The sloping remnants of sand “waves” in the Coconino Sandstone point to the south, indicating the water that deposited the sand flowed from the north.21 Another clue is that the Coconino Sandstone thins to zero to the north in Utah, but the Hermit Formation spreads further into Utah and beyond. So the Coconino’s pure quartz sand had to come from a source even further north, above the red-brown Hermit.

The Grand Canyon has another layer with sands that must have come from far away—the sandstone beds within the Supai Group strata between the Hermit Formation and the Redwall Limestone. In this case, the sand “wave” remnants point to the southeast, so the sand grains had to be deposited by water flowing from a source in the north and west. However, to the north and west of the Grand Canyon we find only Redwall Limestone underneath the Supai Group, so there is no nearby source of quartz sand for these sandstone beds.22 Thus, an incredibly long distance must be postulated for the source of Supai Group sand grains, probably from a source as far away as northern Utah or even Wyoming.23

Higher in the strata sequence is the Navajo Sandstone of southern Utah, best seen in the spectacular mesas and cliffs in and around Zion National Park. The Navajo Sandstone is well above the Kaibab Limestone, which forms the rim rock of Grand Canyon. Like Grand Canyon sandstone, this sandstone also consists of very pure quartz sand, giving it a distinctive brilliant white color, and it also contains remnants of sand “waves.”

However, we have to look even farther for the original rocks that eroded to form the sand in this sandstone layer. Fortunately, within this sandstone we find grains of the mineral zircon, which is relatively easy to trace to its source because zircon usually contains radioactive uranium. By “dating” these zircon grains, using the uranium-lead (U-Pb) radioactive method, it has been postulated that the sand grains in the Navajo Sandstone came from the Appalachians of Pennsylvania and New York, and from former mountains farther north in Canada. If this is true, the sand grains were transported about 1,250 miles right across North America24 (figure 3).

Sand Transported Cross Country

Figure 3: The deposition of these layers defies any uniformitarian explanation.

This “discovery” poses somewhat of a dilemma for conventional uniformitarian (slow-and-gradual) geologists, because no known sediment transport system, even today, is capable of carrying sand right across the entire North American continent during the required millions of years. It must have been water over an area even bigger than the continent. All they can do is postulate that some unknown transcontinental river system must have done the job. But even in their scientific belief system of earth history, it is impossible for such a river to have persisted for millions of years.

Yet the evidence is overwhelming that the water was flowing in one direction. More than half a million measurements have been collected from 15,615 localities recording water current direction indicators throughout the geologic record of North America. Based on these measurements, water moved sediments right across the continent, from the east and northeast to the west and southwest throughout the so-called Paleozoic.25 This pattern continued on up into the Mesozoic, when the Navajo Sandstone was deposited, although some water currents shifted more southward. How could water be flowing right across the North American continent consistently for hundreds of millions of years? Absolutely impossible!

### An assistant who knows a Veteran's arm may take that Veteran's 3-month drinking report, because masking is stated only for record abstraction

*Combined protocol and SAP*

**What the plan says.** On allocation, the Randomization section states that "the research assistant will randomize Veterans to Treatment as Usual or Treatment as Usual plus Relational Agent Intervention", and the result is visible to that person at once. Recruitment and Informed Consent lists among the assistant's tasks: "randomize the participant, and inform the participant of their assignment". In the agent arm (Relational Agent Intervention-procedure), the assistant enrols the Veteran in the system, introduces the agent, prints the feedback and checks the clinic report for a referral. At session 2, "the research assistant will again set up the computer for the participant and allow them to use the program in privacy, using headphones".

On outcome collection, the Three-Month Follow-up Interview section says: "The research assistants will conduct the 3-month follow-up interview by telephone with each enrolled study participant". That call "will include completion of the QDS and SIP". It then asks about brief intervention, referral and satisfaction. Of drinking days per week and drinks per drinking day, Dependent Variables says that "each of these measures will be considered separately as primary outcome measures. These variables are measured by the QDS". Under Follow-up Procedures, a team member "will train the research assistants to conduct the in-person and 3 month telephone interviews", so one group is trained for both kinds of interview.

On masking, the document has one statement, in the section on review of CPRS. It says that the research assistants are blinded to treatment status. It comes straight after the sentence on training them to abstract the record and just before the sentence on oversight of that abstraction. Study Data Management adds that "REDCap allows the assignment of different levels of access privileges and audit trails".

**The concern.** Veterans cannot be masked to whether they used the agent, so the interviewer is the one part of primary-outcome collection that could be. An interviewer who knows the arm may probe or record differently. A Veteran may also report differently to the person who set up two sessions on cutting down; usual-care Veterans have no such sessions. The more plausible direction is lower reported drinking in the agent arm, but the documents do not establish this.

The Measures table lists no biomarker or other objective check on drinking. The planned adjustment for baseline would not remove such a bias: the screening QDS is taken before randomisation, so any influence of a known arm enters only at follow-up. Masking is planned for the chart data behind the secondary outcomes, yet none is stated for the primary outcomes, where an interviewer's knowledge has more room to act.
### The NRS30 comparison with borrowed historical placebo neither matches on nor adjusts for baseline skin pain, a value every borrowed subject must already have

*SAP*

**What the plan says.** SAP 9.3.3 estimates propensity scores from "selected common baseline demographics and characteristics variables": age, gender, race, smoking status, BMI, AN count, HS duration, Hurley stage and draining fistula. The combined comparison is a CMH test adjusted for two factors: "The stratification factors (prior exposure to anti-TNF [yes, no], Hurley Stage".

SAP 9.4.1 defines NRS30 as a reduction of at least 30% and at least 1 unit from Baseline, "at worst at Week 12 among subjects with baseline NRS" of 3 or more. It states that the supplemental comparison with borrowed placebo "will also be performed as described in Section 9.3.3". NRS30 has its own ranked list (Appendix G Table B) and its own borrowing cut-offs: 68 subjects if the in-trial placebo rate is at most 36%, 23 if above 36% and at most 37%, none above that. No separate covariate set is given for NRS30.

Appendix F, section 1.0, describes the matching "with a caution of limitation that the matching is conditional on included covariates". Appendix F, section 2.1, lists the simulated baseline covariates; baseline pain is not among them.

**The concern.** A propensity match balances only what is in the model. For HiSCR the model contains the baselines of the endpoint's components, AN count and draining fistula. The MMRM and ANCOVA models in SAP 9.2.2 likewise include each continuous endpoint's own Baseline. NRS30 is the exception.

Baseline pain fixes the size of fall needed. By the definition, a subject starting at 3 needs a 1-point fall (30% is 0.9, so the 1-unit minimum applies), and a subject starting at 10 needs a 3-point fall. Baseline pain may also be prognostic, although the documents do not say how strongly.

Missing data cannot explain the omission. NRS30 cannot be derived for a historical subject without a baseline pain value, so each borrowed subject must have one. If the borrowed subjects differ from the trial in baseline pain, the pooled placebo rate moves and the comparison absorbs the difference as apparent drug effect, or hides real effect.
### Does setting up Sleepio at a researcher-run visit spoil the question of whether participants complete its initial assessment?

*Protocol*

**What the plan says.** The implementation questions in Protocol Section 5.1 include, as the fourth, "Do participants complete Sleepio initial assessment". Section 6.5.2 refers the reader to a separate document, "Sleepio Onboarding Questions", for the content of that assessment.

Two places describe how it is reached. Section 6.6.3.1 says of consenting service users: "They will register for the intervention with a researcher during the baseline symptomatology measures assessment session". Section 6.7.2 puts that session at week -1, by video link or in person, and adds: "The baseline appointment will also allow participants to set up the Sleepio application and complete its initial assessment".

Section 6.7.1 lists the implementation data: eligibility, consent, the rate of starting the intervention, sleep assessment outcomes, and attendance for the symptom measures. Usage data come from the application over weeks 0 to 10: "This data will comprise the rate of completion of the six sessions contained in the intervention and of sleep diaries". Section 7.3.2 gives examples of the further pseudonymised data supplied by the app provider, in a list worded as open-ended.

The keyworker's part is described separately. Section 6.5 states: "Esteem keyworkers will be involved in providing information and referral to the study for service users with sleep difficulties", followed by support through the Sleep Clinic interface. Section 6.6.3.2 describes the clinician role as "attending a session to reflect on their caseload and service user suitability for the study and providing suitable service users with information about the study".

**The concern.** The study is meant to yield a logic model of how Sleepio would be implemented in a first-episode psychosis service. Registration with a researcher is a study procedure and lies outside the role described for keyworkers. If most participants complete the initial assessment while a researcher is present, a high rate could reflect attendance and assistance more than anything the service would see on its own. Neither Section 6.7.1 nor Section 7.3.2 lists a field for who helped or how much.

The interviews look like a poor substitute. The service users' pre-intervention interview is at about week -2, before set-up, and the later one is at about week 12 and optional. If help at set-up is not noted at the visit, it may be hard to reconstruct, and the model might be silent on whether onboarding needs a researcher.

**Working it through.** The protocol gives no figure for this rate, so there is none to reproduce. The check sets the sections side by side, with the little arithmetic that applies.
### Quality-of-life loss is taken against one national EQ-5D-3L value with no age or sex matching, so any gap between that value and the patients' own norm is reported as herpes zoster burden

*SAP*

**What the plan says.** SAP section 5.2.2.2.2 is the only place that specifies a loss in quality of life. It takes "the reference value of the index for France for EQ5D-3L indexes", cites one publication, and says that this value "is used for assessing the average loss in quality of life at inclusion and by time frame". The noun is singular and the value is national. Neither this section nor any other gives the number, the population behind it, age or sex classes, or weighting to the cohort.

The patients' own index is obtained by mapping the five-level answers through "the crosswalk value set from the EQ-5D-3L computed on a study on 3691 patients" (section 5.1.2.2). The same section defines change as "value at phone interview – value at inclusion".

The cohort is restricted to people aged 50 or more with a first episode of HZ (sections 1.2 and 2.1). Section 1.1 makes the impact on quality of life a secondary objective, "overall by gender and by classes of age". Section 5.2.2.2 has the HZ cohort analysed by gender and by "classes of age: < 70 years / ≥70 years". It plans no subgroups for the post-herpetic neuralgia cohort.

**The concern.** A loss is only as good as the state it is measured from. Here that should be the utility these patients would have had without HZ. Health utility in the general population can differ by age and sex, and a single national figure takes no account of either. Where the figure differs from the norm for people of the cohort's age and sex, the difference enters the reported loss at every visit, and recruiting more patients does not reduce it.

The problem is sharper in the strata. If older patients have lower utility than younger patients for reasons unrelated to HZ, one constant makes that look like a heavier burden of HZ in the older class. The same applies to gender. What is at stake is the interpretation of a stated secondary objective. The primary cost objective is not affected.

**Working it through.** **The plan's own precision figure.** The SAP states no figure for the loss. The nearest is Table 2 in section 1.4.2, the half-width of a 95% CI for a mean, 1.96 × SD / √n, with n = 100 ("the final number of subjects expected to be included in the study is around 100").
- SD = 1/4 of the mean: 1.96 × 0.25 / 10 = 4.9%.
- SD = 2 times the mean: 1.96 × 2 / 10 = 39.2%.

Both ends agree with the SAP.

The only logical and viable explanation is the global cataclysmic Genesis Flood. Only the water currents of a global ocean, lasting a few months, could have transported such huge volumes of sediments right across North America to deposit the thick strata sequences which blanket the continent.26

Evidence #5: Rapid or No Erosion Between Strata

If the fossil-bearing layers took hundreds of millions of years to accumulate, then we would expect to find many examples of weathering and erosion after successive layers were deposited. The boundaries between many sedimentary strata should be broken by lots of topographic relief with weathered surfaces. After all, shouldn’t periods of weathering and erosion for millions of years follow each deposition?

Shouldn’t periods of weathering and erosion for millions of years follow each deposition?

On the other hand, in the cataclysmic global Flood most of the fossil-bearing layers would have accumulated in just over one year. Under such catastrophic conditions, even if land surfaces were briefly exposed to erosion, such erosion (called sheet erosion) would have been rapid and widespread, leaving behind flat and smooth surfaces. The erosion would not create the localized topographic relief (hills and valleys) we see forming at today’s snail’s pace. So if the Genesis Flood caused the fossil-bearing geologic record, then we would only expect evidence of rapid or no erosion at the boundaries between sedimentary strata.

At the boundaries between some sedimentary layers we find evidence of only rapid erosion. In most other cases, the boundaries are flat, featureless, and knife-edge, with absolutely no evidence of any erosion, as would be expected during the Genesis Flood.